Where Do Guinea Pigs Live in The Wild?

Where Do Guinea Pigs Live in The Wild

Whenever someone mentions guinea pigs, people instantly think of the ‘piggies’ from the Guinea region, right? Well, that is not what guinea pigs are. They are adorable rodents that live quite far from Guinea, which is located in Africa. Everyone that likes cavies, must be curious to know the origins and the name meaning of these adorable pets. Their history and origins are interesting and amazing, and they are more than just modern-pet rodents.

Where do guinea pigs live in the wild? Guinea pigs originate from the wild regions of South America. These regions are filled with grassland areas, forest edges and even rocky areas. The first guinea pig noted was seen in the Andes of South America, around 2000 BC. This region is also known as Bolivia and Peru in present times.

The guinea pigs were originally found to be in quite different living conditions than those now in modern times. Also, the purpose of keeping them was different than it is now when we like cavies as pets. All cavy lovers should explore the guinea pig’s history to find some amazing facts!

The Climate and Living Conditions Where Guinea Pigs Originate From

The climate where guinea pigs originate from suits them the most of course. In the Andean region, the temperature drops on high elevations so do the humidity and atmospheric pressure. Mainly, this is a rainy climate, with mostly dry conditions in the central regions. There is a lot of rain and warm air with average temperatures of 18 degrees Celsius.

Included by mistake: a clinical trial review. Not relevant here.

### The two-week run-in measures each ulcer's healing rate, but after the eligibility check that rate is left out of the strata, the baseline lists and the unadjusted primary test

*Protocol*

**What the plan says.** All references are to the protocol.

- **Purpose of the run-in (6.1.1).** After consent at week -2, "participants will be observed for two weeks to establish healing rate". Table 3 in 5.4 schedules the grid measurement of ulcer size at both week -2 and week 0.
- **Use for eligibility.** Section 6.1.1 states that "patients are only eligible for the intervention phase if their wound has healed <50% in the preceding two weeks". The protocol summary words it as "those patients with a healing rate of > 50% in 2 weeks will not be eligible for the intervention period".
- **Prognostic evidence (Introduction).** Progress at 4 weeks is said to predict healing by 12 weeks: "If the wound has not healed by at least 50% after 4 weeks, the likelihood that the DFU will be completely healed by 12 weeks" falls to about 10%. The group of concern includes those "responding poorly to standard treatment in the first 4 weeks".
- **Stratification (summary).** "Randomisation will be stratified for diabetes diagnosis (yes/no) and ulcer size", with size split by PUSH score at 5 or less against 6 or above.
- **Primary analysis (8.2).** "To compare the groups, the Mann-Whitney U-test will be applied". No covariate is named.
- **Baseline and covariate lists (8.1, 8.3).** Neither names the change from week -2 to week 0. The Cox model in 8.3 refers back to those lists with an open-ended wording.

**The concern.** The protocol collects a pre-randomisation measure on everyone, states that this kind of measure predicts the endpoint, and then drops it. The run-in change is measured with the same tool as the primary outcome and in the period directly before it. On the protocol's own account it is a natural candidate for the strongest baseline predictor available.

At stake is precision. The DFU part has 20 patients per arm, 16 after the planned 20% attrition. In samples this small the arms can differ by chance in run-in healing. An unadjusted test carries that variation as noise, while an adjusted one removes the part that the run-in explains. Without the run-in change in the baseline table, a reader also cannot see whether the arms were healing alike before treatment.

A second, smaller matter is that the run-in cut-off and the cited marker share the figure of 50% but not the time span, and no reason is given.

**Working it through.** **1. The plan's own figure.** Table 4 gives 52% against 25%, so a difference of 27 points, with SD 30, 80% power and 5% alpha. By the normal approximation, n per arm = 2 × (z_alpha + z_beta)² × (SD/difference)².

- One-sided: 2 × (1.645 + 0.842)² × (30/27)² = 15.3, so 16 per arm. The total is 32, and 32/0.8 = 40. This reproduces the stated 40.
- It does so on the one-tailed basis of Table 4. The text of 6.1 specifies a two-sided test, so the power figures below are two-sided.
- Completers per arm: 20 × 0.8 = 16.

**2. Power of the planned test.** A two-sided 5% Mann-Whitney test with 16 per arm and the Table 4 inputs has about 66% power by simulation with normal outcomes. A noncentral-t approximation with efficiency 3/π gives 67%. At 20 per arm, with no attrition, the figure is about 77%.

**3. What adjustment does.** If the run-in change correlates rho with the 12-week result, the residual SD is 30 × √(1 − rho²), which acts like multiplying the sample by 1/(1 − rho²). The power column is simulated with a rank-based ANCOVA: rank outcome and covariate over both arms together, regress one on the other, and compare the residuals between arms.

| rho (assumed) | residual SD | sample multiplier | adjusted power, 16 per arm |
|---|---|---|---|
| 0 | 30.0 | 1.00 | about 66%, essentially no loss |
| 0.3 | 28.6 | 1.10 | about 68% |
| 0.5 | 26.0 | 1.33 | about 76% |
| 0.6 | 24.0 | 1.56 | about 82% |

It is the same in the surrounding regions and Peru for example; a dry and warm climate, sometimes with rainfall but overall a very pleasant temperature most of the time.

In such a climate, the guinea pigs thrived the most, not too hot or too cold is perfect for them. But, what do they do in the wild? How do they survive the best? The cavies love vegetarian food. In the wild, they munch on various herbs, leaves, flowers, most types of grass, hay, and plants. Their favorites are the clovers. The domesticated guinea pigs are not much different – they still love leafy greens, vegetarian foods, and herbs, instead of meats and all other foods humans eat.

In general, the cavies survive pretty much well, considering they don’t need to hunt for food, and they rely on nature’s plants and food that grows. But, in the winter time, very cold temperatures are not good for the guinea pigs. It is said that the coldest they can endure is around 15 degrees Celsius. And how do they keep warm? They simply gather around, in their packs of several cavies at once, and snuggle together in their burrows.

In these holes in the ground, they feel safe against predators and can quickly escape from danger, by going beneath the ground. Besides, in these burrow holes, they can keep warm during the winter or even snuggle and keep all of their own kind and family together in a safe place. These burrows are especially important for the cavy pups and their protection.

Survival in the Winter Time

The guinea pigs would always seek some shelter in the winter time. Most of the time burrows are practical at this point, but even more important is the nutrition for survival in harsh conditions. In the winter time, every creature needs more caloric or special food, so do the guinea pigs.